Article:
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Music: Close Shaver

AltCountry's father/son team Shaver have hit career peaks and emotional lows in the past few years

By Steve Aust · September 9th, 1999 · Music
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This Friday, Coney Island's Moonlite Gardens will showcase two musical relatives who are a little bit Country, and a little bit Rock & Roll.

No, Donny and Marie Osmond are not coming to the Tristate. The musicians in question are father and son, Billy Joe and Eddy Shaver, who form the backbone of the electric Country-Blues sound of Shaver. Billy Joe got his start in the music business in 1966, when he walked out to Interstate 10 in his native Texas and stuck out his thumb.

"I was looking for a ride out I-10 so I could get to California and try to get a record deal," Billy Joe recalls in a recent phone interview.

Fate had other plans, however.

"I couldn't find a ride going that way," he says. "But a man picked me up and drove me east all the way to Memphis, paid for my meals and gave me a little money. I got another ride into Nashville, and I am forever indebted to them for getting me there."

After paying his dues, Billy Joe established himself as one of the strongest songwriters in Music City, where he recorded several successful albums of his own, on top of writing songs for such luminaries as Elvis, Johnny Cash, Kris Kristofferson and Waylon Jennings, for whom he wrote the entire 1973 album Honkytonk Heroes.

In the late '70s and early '80s, Shaver's star fell from the limelight, as Nashville shifted toward more crossover-friendly material.

"I guess it's not too surprising that much of Nashville went in that direction," Billy Joe says. "They saw that the tastes of Country music fans were changing, and they changed for the sake of their business."

That left Shaver and many of his old-school compatriots scrambling for terra firma on the musical landscape. They found it in the emerging market on the left end of the radio dial, where "insurgent" Country music like Shaver was gaining favor.

"I am very grateful for college and other independent stations that are open to our style of music," he says.

Eddy Shaver knew from an early age he wanted to follow his father's footsteps, though his influences were a far cry from the Grand Ole Opry.

"From about age 11, I knew music was in my blood," Eddy says. "I quit school when I was 14 to pursue music. I grew up listening to Jimi Hendrix, and a lot of Southern Rock. I learned a lot from Dickie Betts (of the Allman Brothers). And I've been a huge ZZ Top fan for years."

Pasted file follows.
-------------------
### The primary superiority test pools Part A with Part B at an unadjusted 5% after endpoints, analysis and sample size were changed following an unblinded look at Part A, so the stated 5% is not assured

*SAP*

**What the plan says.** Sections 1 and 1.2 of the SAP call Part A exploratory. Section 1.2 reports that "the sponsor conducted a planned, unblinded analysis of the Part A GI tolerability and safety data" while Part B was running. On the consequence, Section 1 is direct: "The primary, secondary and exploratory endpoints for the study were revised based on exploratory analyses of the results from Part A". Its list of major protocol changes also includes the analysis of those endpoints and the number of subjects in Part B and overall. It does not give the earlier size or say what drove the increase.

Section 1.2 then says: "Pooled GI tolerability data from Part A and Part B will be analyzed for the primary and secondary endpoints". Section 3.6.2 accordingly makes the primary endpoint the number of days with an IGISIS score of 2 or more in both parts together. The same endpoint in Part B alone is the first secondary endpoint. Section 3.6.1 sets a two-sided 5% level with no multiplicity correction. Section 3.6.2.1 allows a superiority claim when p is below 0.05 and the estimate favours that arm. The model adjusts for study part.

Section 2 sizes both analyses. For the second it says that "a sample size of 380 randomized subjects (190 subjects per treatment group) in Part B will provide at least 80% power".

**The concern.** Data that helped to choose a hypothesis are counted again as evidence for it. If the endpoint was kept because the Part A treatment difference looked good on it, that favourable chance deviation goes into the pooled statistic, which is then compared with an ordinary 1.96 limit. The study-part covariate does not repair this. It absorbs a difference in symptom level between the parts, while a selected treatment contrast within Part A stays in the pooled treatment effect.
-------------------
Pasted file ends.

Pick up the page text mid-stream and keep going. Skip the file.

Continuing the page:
"It was hard getting respect when I was 15, just starting to play professionally. People would say, 'You only got this gig because of who your father is.' Over the years, I think I gained the respect of most of my peers."

The Shavers signed a record deal with New West Records in 1993, and gained critical acclaim with 1996's Tramp on Your Street. Their fame grew with last year's Victory, which online retail site

  Shaver
Shaver



This Friday, Coney Island's Moonlite Gardens will showcase two musical relatives who are a little bit Country, and a little bit Rock & Roll.

No, Donny and Marie Osmond are not coming to the Tristate. The musicians in question are father and son, Billy Joe and Eddy Shaver, who form the backbone of the electric Country-Blues sound of Shaver. Billy Joe got his start in the music business in 1966, when he walked out to Interstate 10 in his native Texas and stuck out his thumb.

"I was looking for a ride out I-10 so I could get to California and try to get a record deal," Billy Joe recalls in a recent phone interview.

Fate had other plans, however.

"I couldn't find a ride going that way," he says. "But a man picked me up and drove me east all the way to Memphis, paid for my meals and gave me a little money. I got another ride into Nashville, and I am forever indebted to them for getting me there."

After paying his dues, Billy Joe established himself as one of the strongest songwriters in Music City, where he recorded several successful albums of his own, on top of writing songs for such luminaries as Elvis, Johnny Cash, Kris Kristofferson and Waylon Jennings, for whom he wrote the entire 1973 album Honkytonk Heroes.

In the late '70s and early '80s, Shaver's star fell from the limelight, as Nashville shifted toward more crossover-friendly material.